Objective Performance of the 2010 American College of Rheumatology (ACR)/European League Against Rheumatism (EULAR) rheumatoid arthritis (RA) criteria was analysed in an internationally recruited early arthritis cohort (≤16 weeks symptom duration) enrolled in the ‘Stop-Arthritis-Very-Early’ trial. This sample includes patients with a variety of diseases diagnosed during follow-up.
Methods Two endpoints were defined: Investigators’ diagnosis and disease-modifying antirheumatic drug (DMARD) treatment start during the 12-month follow-up. The 2010 criteria were applied to score Patients’ baseline data. Sensitivity, specificity, predictive values and areas under the receiver operating curves of this scoring with respect to both endpoints were calculated and compared to the 1987 criteria. The optimum level of agreement between the endpoints and the 2010 classification score ways estimated by Cohen’s ϰ coefficients.
Results 303 patients had 12-months follow-up. Positive predictive values of the 2010 criteria were 0.68 and 0.71 for RA-diagnosis and DMARD-start, respectively. Sensitivity for RA-diagnosis was 0.85, for DMARD-start 0.8, whereas the 1987 criteria’s sensitivities were 0.65 and 0.55. The areas under the receiver operating curves of the 2010 criteria for RA-diagnosis and DMARD-start were 0.83 and 0.78. Analysis of inter-rater-agreement using Cohen’s ϰ demonstrated the highest ϰ values (0.5 for RA-diagnosis and 0.43 for DMARD-start) for the score of 6.
Conclusions In this international very early arthritis cohort predictive and discriminative abilities of the 2010 ACR/EULAR classification criteria were satisfactory and substantially superior to the ’old’ 1987 classification criteria. This easier classification of RA in early stages will allow targeting truly early disease stages with appropriate therapy.
- Early Rheumatoid Arthritis
- Outcomes research
- Rheumatoid Arthritis
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Early diagnosis and adequate therapeutic intervention with disease-modifying antirheumatic drugs (DMARDs) has become a major goal in the management of rheumatoid arthritis (RA), because it significantly improves clinical outcomes and reduces the level of joint damage and disability. However, similar to other chronic diseases, there is no «gold» standard for the diagnosis of RA.1–4 The 1987 American College of Rheumatology (ACR) RA classification criteria, while very specific in patients with established RA, are limited in their sensitivity to identify early disease stages.5 In 2010 the ACR and the European League Against Rheumatism (EULAR) released new classification criteria for RA.6 ,7 These aim to identify and classify, among patients with inflammatory arthritis, those with early RA and in particular those with the highest risk of persistent and/or erosive disease. These individuals most likely benefit from early start of therapy with DMARDs. To develop these criteria, data from nine early arthritis cohorts were analysed to identify the factors (and their relative weights) associated with a clinical decision to start methotrexate (MTX) within the first 12 months.8 ,9 Recently, several studies have assessed the diagnostic accuracy of the 2010 ACR/EULAR classification criteria in comparison to other diagnostic or classification criteria (ie, the 1987 criteria) in several cohorts of patients;10–15 in addition, the 1987 and 2010 criteria have been compared to each other in one of the cited studies14 and three other cohorts.16–18 Overall, the 2010 classification criteria performed well as compared with the 1987 criteria especially regarding the diagnosis of early RA, but some patients were missed, especially when being seronegative and having arthritis of <10 joints.14 Moreover, these cohort analyses included (with one exception) patients with longer disease duration and all were done in the framework of a single centre/region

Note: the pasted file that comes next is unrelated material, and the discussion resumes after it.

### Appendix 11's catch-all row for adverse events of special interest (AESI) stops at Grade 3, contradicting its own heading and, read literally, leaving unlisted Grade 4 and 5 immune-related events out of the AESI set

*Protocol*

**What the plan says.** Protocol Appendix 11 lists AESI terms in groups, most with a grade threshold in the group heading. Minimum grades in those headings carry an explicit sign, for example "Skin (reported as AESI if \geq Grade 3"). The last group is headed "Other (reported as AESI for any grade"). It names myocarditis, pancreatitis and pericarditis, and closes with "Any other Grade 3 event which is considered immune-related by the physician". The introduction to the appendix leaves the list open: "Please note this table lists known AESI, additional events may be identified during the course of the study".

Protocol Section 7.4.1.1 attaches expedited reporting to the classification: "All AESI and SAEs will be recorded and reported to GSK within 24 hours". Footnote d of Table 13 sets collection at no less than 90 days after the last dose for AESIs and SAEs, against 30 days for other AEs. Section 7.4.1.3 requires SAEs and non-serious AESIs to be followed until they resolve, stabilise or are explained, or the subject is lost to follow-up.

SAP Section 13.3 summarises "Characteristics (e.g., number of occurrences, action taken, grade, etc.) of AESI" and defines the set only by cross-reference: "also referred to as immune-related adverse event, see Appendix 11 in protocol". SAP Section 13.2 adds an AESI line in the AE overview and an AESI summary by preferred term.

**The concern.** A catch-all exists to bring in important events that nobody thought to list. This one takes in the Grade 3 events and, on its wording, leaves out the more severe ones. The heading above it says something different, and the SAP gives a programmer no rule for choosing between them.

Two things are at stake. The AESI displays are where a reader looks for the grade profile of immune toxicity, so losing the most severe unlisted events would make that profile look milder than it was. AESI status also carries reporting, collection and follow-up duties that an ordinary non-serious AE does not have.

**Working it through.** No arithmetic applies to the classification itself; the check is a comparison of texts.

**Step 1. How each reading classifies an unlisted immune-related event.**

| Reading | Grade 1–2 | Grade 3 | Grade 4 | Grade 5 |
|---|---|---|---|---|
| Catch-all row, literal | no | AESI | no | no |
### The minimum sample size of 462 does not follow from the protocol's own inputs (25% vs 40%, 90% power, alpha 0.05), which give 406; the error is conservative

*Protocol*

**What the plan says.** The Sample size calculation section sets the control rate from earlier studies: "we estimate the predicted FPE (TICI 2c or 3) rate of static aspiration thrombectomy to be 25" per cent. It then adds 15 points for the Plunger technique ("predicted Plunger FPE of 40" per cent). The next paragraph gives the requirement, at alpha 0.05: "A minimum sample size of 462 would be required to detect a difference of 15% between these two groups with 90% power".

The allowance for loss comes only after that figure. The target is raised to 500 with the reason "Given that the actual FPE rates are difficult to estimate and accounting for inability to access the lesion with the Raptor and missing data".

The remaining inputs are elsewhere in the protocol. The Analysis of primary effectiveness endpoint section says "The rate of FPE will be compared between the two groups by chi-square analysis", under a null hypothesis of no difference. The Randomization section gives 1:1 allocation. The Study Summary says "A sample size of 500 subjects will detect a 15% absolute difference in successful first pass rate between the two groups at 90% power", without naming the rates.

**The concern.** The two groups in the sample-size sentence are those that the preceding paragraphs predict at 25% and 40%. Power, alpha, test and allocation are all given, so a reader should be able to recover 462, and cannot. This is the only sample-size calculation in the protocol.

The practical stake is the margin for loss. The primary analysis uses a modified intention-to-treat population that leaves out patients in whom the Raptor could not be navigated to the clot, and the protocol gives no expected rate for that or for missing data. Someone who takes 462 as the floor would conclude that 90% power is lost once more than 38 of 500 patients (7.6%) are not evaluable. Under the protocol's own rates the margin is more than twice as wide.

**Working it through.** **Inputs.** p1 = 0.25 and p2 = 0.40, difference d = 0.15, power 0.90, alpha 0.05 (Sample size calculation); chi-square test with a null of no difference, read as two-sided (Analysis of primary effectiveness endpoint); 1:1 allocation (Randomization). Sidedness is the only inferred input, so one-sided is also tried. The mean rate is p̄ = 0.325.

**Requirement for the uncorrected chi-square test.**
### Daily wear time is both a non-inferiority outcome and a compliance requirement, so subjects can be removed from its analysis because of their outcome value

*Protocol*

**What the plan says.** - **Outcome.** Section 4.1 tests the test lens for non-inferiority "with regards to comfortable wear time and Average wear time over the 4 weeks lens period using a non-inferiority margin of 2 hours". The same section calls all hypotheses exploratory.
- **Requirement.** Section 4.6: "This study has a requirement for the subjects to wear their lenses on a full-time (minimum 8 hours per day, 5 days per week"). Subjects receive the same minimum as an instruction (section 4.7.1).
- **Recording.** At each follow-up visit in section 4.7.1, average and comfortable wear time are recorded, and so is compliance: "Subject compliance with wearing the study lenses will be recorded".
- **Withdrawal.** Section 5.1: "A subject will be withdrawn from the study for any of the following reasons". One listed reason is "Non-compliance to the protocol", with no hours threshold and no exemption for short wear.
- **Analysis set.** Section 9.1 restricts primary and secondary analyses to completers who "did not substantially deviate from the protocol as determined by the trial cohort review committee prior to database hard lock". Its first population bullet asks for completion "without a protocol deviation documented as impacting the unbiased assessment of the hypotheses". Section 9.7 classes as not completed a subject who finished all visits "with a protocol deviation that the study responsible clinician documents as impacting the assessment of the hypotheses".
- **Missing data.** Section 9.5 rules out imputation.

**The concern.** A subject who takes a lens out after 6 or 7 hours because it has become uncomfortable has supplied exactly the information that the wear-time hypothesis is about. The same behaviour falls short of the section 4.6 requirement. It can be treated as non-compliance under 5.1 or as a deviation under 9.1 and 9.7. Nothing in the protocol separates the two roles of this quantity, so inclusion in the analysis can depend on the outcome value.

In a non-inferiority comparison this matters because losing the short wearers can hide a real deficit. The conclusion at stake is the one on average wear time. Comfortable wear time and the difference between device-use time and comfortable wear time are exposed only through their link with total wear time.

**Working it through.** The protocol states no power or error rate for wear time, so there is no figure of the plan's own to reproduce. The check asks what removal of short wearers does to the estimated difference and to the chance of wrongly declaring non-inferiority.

With increasing levels of public information on the importance of early diagnosis of RA and referral recommendations, the most important challenge today relates to patients with very early arthritis. The ‘Stop Arthritis Very Early’ (SAVE) trial19 included between 2004 (first patient's first visit: 1 March 2004) and 2007 (last patient's last visit: 31 August 2007) exactly such a population, namely patients with any type of arthritis of ≤4 months of symptoms and thus reflected the whole clinical spectrum of individuals with very early joint disease, spanning from those experiencing spontaneous remission to those truly developing RA. Moreover, SAVE derived its large number of patients not from one centre or centres of a single city or country, but comprised almost 29 centres from many countries throughout Europe, Central America and Central Asia.